Some of it is outstandingly moving for its simplicity, naivety and uninhibited beauty (namely, ‘Cry Wolf’ and ‘Mr Gaunt PT 1000’) but these songs only seem like a padding out context (and are performed as so, grouped tidily so together at the beginning of the set) provided to add an even larger ardor and impact to the songs which see her explore a raucous and frankly terrifying tone.

This is Soap&skin’s sublimity though – to transfer from the shy, overtly modest persona of the start of the set to the distraught, caterwauling, confrontational performer of the end of it.

In part this is developed through what is a perfectly crafted stage show – replete with atmospheric lighting and an understanding of how to create unease amongst what is the most intimate gig setting I’ve ever encountered (a 150 seater lecture theater is an indelible place to frighten people). When the lights go out during the morose slow burning ‘The Sun’, there is little to inform the audience as to what the flaming-fuck is going on.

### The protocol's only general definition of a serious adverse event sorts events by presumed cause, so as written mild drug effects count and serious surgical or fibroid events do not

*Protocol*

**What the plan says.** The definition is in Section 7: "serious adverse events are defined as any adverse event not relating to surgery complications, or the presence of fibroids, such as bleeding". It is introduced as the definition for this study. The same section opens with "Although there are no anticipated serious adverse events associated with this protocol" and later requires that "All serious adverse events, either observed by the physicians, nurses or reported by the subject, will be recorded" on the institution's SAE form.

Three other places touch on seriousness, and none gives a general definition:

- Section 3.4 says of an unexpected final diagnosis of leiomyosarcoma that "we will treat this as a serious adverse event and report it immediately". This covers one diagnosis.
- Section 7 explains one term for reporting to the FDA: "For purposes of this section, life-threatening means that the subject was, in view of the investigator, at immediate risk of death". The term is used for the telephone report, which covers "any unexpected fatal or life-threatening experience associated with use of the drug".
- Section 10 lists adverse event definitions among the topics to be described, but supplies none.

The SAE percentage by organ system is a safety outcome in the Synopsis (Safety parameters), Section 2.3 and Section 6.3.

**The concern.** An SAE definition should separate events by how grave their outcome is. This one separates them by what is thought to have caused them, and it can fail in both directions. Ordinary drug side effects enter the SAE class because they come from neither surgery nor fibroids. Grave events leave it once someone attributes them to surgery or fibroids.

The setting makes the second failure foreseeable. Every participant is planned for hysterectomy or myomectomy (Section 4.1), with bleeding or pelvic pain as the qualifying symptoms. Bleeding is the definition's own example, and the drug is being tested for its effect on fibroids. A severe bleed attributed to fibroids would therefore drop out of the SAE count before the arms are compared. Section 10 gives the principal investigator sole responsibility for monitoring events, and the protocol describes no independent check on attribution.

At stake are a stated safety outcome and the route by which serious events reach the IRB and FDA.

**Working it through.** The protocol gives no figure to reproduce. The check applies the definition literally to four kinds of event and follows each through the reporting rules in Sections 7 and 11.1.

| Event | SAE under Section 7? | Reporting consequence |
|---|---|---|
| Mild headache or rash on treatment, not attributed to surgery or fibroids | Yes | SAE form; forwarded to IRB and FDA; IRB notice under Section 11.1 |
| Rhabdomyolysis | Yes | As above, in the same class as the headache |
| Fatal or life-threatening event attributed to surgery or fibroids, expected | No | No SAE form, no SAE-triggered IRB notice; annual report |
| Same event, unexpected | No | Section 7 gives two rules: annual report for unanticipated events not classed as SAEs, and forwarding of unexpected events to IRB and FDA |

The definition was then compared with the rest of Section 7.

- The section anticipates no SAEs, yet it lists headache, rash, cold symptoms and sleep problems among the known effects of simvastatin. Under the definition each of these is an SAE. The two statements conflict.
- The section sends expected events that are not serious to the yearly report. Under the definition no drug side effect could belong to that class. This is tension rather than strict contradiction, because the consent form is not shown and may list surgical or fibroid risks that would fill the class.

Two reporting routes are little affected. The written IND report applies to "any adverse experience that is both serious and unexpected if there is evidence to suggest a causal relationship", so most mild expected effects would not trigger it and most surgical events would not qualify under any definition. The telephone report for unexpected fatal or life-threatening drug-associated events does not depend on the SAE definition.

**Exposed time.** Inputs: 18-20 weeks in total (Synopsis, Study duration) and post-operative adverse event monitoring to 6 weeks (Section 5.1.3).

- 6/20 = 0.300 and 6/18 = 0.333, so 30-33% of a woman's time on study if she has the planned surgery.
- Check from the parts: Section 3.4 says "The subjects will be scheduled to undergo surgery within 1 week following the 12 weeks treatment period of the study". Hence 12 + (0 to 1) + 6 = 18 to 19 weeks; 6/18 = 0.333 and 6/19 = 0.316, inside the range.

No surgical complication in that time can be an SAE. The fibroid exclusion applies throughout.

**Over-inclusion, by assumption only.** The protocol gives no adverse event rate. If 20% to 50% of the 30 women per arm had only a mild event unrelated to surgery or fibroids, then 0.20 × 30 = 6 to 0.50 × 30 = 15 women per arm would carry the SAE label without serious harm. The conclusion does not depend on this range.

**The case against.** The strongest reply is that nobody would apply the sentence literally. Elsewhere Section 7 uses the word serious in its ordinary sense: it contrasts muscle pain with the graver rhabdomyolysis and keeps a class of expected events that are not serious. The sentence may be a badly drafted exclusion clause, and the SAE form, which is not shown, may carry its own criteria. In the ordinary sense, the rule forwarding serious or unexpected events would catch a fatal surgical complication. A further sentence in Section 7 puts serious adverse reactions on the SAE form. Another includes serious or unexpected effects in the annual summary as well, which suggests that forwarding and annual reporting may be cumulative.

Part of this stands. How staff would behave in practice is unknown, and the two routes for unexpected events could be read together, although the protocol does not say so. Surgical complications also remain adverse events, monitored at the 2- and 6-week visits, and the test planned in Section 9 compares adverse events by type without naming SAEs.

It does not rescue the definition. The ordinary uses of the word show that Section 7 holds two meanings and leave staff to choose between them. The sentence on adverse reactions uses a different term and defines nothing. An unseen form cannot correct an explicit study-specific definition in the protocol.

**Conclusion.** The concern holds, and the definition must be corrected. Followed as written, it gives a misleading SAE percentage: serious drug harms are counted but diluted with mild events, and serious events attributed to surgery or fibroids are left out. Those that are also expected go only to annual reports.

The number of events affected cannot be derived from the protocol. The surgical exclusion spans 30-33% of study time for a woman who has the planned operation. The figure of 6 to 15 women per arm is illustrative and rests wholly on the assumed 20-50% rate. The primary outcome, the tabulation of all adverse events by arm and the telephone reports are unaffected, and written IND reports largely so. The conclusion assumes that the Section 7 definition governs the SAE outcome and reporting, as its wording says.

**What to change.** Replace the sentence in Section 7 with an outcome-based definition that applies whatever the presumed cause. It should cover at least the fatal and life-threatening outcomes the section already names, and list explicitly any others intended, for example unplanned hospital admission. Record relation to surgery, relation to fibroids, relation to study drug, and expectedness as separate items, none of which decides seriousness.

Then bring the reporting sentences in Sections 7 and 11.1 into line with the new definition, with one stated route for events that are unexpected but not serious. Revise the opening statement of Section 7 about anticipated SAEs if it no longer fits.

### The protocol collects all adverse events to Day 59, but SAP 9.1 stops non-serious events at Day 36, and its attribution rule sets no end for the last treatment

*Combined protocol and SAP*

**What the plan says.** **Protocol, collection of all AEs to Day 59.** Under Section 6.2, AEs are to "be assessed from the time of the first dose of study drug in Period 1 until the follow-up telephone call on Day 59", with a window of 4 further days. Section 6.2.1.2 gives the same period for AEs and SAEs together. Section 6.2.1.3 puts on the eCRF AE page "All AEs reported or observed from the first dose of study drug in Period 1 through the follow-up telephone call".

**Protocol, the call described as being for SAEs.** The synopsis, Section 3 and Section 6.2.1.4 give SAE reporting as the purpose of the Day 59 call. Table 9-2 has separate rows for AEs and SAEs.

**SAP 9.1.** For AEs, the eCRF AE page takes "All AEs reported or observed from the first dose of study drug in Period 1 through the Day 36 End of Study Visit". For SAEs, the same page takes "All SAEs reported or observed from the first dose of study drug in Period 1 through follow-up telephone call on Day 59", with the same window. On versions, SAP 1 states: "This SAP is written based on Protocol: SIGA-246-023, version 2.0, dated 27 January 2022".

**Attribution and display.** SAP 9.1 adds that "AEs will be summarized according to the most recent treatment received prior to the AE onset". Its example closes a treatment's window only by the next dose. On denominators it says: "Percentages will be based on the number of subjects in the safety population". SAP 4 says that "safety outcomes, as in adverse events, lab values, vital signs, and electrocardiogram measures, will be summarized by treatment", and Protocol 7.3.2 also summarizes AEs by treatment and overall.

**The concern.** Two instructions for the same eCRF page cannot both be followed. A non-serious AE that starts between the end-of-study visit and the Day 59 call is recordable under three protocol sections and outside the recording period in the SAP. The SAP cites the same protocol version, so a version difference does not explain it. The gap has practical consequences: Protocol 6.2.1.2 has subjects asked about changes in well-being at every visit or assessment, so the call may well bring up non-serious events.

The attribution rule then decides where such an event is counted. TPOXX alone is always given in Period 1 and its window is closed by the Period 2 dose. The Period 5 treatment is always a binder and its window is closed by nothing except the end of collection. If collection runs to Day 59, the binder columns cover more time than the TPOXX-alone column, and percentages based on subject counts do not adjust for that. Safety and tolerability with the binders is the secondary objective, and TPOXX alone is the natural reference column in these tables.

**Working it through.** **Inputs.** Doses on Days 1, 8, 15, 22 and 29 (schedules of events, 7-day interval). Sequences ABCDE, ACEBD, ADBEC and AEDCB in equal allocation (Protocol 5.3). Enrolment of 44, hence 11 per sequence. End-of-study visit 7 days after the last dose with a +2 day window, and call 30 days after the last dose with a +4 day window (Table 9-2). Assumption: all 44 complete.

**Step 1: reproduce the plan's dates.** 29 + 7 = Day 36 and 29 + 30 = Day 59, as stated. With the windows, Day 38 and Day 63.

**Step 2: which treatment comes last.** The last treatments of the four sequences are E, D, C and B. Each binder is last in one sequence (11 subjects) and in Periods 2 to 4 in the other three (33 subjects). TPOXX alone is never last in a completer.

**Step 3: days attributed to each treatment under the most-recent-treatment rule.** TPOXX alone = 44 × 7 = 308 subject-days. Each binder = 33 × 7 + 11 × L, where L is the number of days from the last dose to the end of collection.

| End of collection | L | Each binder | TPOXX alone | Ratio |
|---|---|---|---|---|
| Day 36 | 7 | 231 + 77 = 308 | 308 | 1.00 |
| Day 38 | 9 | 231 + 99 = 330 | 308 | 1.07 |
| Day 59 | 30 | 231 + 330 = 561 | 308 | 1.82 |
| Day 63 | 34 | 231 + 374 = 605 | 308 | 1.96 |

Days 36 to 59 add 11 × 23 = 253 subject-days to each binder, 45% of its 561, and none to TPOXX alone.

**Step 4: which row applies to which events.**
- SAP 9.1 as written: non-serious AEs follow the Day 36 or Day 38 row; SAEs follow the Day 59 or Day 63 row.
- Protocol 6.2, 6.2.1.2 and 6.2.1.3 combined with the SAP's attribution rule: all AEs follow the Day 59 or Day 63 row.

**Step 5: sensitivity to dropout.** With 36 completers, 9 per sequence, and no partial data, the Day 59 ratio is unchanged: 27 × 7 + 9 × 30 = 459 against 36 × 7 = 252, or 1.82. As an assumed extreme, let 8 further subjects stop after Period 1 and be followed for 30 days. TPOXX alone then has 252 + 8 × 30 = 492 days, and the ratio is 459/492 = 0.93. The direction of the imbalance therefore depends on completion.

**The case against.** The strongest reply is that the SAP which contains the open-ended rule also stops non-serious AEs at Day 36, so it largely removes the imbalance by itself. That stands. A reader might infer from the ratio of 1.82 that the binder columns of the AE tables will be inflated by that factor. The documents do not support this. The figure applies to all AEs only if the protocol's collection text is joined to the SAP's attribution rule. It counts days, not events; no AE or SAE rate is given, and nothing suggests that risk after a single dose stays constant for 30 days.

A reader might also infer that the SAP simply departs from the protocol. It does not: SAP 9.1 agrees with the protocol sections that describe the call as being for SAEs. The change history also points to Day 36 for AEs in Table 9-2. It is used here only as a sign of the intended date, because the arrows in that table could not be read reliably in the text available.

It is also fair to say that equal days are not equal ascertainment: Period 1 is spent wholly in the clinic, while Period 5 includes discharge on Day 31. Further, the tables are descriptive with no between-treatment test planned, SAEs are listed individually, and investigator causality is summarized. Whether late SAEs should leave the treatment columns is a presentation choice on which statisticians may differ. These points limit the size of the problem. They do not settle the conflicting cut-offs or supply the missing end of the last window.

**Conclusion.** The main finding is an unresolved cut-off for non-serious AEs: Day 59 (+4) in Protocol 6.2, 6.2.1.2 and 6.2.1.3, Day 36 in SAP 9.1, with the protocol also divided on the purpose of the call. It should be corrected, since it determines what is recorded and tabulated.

There’s a brief shimmer of Anja’s smokey lame leggings hanging off her nimble frame and bolting around in the shadows somewhere. She can be heard breathing intensley behind a sharp, shallow drumbeat tapping itself out in the background like the fading rhythms of a swallow whose heart is about to burst. Flinging herself up the centre stairway which separates the seating aisles, she stomps at each step and caterwauls in her jagged Austrian accent ‘I’m not afraid of youuuuu!!’ and lingers hauntingly at the very top. Very few people turn around and keep her gaze. She’s such a domineering, threatening presence at this point that they probably believe they would melt if they were to hold her gaze for longer a few seconds.